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Dutchess_III's avatar

Can a person be arrested and the only charge is resisting arrest?

Asked by Dutchess_III (27620 points ) 2 months ago

I mean, they have to have had a reason to arrest him for him to be be able to resist arrest, right?

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19 Answers

rojo's avatar

Yes, and I have always wondered how this was justifiable but it is.

From the article above:
“An interesting case is that of the Oklahoma Highway Patrol Officer who stopped an ambulance transporting a patient because the ambulance driver did not yield for the officer (see video here). The officer pulled the ambulance over, and when the paramedic tried to explain the emergency situation, the officer went into a rage and assaulted the paramedic. The officer was given 5 days suspension without pay (see article here).

In California, this officer ironically would have fit the definition of “resisting arrest” because he was delaying a medical technician in the course of his duties. Strangely enough, in California, the medical technician would have also been “resisting arrest” because he was delaying or obstructing an officer from the performance of those duties. This completely absurd result only highlights one of the many problems with this law and its underlying assumption that a certain class of people (emergency personnel, police, firefighters) are always doing the right thing.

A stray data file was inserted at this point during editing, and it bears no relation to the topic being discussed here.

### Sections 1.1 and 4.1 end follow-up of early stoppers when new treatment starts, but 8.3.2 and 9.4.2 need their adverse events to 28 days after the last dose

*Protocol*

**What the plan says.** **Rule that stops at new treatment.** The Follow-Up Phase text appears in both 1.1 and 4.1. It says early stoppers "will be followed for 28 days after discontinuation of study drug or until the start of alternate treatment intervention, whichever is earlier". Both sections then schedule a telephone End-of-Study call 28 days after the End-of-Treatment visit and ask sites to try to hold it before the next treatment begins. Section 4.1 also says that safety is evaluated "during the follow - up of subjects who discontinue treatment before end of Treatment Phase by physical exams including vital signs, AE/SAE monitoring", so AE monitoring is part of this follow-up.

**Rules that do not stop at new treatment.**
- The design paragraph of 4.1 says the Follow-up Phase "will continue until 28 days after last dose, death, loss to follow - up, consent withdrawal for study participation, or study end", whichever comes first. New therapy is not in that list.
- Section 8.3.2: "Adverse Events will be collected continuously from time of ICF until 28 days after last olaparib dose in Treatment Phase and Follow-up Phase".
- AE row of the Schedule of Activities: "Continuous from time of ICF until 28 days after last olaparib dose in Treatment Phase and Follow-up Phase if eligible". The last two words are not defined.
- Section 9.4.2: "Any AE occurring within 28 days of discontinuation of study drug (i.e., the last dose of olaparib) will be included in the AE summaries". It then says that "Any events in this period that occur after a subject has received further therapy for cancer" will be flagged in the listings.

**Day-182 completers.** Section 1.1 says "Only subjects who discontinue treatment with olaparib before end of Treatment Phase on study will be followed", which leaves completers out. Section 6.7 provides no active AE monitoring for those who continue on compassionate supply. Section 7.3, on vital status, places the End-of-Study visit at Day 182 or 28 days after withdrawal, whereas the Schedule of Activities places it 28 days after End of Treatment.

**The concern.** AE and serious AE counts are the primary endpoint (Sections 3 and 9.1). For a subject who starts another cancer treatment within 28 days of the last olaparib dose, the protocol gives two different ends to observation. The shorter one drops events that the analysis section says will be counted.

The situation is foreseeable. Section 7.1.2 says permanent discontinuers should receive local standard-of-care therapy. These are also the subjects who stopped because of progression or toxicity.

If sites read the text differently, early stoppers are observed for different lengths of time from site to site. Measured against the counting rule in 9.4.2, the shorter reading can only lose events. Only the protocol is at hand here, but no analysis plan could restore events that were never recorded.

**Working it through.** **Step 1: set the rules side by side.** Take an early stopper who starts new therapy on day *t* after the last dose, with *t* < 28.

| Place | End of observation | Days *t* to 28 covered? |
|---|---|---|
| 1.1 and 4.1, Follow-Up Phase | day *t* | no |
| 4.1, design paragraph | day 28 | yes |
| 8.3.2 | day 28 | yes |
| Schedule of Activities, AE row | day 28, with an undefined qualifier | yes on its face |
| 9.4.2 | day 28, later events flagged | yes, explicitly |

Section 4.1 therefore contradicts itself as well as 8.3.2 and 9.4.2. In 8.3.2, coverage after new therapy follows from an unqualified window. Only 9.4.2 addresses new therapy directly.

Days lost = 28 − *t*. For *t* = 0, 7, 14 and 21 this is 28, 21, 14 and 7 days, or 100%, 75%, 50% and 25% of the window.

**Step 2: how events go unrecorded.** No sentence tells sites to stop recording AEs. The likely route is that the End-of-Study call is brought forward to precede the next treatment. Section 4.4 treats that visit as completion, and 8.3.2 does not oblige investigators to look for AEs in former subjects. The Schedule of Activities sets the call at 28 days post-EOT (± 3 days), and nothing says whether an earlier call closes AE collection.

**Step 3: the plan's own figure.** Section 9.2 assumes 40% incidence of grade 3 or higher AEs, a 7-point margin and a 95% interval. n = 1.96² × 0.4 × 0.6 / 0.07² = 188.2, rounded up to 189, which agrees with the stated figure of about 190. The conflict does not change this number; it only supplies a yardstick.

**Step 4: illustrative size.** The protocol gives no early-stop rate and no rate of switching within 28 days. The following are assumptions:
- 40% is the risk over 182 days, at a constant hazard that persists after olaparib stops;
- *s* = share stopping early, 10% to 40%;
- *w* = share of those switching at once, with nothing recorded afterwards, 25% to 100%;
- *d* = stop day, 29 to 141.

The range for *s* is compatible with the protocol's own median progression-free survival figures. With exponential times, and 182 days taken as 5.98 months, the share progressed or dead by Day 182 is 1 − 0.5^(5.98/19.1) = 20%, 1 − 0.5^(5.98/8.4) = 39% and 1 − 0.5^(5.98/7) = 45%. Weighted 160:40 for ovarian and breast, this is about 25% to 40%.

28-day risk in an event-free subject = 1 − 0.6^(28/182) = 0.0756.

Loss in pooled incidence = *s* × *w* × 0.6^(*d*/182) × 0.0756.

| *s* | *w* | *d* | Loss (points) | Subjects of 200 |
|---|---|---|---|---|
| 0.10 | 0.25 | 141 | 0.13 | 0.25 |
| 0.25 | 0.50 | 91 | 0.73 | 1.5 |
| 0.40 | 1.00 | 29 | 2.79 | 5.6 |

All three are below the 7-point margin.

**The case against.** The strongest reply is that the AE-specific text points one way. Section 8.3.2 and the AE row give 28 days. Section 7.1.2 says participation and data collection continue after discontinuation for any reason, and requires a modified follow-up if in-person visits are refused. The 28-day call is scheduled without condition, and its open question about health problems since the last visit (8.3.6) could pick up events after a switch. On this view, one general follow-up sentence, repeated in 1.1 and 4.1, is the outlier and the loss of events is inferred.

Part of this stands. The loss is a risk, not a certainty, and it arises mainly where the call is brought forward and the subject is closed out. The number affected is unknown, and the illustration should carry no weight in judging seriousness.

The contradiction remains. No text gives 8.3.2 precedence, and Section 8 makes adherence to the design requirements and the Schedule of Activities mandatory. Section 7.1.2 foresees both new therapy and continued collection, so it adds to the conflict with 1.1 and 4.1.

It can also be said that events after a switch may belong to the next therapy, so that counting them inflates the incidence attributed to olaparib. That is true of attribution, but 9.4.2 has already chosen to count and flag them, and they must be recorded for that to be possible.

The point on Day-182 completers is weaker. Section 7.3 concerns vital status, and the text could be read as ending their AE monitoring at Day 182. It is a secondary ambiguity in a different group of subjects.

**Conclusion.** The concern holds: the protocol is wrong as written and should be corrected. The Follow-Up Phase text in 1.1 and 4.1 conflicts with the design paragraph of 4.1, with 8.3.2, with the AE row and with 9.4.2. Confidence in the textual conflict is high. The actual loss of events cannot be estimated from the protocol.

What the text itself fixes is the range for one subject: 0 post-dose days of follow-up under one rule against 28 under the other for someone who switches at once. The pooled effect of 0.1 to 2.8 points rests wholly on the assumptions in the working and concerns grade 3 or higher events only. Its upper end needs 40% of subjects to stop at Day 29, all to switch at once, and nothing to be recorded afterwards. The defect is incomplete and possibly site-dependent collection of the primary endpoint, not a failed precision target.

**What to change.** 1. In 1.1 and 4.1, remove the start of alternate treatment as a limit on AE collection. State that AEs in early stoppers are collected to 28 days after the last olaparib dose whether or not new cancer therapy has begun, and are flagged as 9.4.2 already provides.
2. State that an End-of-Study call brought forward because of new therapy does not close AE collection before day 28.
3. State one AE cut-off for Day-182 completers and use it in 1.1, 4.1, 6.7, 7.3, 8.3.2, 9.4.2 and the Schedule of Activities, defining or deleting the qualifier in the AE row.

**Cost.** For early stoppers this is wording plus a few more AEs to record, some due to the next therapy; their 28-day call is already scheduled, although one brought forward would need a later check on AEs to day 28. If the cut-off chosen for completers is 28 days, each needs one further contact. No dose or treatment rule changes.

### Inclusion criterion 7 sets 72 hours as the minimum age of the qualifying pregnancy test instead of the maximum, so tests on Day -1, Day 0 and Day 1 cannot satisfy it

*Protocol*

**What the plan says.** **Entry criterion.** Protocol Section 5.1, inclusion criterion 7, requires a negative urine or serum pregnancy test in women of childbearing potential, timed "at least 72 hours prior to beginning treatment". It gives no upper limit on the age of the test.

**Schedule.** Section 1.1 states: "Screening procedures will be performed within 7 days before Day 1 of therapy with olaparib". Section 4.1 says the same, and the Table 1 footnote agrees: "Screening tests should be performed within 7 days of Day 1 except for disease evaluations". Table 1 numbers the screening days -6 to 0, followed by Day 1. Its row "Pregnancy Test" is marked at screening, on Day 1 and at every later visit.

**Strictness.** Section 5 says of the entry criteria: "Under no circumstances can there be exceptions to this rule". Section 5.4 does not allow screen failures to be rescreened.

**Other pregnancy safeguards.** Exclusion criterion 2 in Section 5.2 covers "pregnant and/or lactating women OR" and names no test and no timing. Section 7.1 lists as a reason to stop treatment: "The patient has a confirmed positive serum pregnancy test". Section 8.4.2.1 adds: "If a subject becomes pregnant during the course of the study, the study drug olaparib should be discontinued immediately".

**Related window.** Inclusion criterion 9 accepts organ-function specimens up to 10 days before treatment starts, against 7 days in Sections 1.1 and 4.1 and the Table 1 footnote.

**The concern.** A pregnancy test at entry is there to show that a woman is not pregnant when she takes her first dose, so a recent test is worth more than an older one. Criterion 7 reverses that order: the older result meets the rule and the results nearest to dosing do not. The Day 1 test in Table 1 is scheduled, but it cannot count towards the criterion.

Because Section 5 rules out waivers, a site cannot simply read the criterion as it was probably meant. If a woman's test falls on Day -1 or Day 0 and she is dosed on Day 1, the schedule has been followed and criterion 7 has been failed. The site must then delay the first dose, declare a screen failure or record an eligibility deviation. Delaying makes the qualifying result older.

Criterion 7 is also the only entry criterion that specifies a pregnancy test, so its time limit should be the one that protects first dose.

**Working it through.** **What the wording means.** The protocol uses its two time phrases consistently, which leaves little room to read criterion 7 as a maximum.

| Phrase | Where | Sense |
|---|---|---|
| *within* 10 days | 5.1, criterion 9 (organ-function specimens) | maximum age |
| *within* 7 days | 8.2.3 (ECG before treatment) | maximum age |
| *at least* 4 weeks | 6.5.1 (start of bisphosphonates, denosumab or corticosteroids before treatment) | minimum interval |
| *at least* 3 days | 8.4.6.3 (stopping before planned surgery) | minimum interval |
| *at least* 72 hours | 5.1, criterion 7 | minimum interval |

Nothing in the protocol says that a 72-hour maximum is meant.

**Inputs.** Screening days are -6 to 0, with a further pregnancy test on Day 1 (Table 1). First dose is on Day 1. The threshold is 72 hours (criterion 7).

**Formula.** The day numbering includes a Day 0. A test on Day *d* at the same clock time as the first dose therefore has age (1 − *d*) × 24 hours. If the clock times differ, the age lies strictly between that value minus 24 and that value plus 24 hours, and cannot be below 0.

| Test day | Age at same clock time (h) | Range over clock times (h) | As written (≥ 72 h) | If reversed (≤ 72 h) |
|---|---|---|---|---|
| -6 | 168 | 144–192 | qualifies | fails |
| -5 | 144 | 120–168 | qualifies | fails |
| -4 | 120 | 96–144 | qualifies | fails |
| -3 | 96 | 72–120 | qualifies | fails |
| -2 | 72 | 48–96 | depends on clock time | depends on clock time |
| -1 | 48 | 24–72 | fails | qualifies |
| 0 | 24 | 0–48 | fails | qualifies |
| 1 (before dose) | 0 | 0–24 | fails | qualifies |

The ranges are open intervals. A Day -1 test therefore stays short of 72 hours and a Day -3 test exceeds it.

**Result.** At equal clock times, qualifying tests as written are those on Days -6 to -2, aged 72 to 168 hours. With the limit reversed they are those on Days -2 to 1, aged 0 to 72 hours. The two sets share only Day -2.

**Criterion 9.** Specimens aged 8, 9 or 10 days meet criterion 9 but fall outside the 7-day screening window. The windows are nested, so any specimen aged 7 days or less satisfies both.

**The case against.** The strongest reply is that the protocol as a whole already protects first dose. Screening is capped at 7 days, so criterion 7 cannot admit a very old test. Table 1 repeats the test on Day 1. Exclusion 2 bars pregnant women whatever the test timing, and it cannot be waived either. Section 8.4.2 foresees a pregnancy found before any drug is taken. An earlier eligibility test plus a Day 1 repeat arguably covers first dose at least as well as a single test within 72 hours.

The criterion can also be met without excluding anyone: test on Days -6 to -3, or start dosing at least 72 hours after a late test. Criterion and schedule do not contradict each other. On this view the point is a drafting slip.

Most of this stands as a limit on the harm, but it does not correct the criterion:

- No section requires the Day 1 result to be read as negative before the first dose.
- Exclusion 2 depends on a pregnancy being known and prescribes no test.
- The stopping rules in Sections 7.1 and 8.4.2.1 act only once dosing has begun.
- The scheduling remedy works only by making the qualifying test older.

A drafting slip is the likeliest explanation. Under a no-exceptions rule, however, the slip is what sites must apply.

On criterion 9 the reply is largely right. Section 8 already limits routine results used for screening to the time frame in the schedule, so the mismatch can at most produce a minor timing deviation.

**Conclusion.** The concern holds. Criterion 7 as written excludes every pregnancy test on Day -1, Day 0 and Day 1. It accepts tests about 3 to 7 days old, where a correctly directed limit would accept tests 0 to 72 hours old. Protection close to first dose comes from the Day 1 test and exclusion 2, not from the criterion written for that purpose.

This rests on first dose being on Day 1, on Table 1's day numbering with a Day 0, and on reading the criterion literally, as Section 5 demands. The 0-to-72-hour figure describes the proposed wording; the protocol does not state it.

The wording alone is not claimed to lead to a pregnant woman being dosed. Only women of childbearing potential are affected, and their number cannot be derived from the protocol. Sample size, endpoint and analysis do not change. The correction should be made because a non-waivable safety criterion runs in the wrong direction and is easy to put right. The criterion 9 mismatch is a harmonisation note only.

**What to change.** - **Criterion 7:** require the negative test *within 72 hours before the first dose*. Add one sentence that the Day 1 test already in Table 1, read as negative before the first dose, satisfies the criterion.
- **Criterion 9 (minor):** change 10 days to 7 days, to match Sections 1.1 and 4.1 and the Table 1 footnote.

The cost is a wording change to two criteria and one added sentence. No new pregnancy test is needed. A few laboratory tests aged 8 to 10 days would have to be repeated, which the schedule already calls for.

Dutchess_III's avatar

Can you give me an example?

rojo's avatar

How ‘bout that @Dutchess_III

Dutchess_III's avatar

Wow @rojo. That is unbelievable!

zenvelo's avatar

If one is being questioned by a police officer, and becomes combative or attempts to leave without permission, you are then eligible to be held, and any attempt to not be held is resisting arrest.

Here is the Florida definition of Resisting Arrest Without Violence:

Whoever shall resist, obstruct, or oppose any [law enforcement or probation] officer or other person legally authorized to execute process . . . In the law execution of a legal duty, without offering or doing violence to the person of the officer, shall be guilty of a misdemeanor of the first degree, punishable as provided in s. 775.082 or s. 775.083.

To prove a Resisting charge at trial, the prosecution must establish the following four elements beyond a reasonable doubt:

1. The defendant resisted, obstructed, or opposed a law enforcement officer;
2. At the time, the officer was engaged in the execution of legal process or the lawful execution of a legal duty;
3. The officer was a person legally authorized to execute process; and
4. At the time, the defendant knew that the person resisted, obstructed, or opposed was in fact an officer or other person legally authorized to execute process.

In other words, police are allowed to arrest you for even looking at them cross-eyed. we live in a police state.

LuckyGuy's avatar

@rojo I watched the video. Incredible. The cop is a mental case.

Where was the cop going that he needed the ambulance to yield? If it was so critical why did he have the time to waste on that nonsense? He should be fired.

Thanks goodness for cameras.

stanleybmanly's avatar

O yes. It happens ALL the time. It’s the charge they can cuff you for when there’s nothing else. Anything from “Fuck you, pig!” to “no need to rough me up”, to “these cuffs are too tight” can be interpreted as “resistance”.

zenvelo's avatar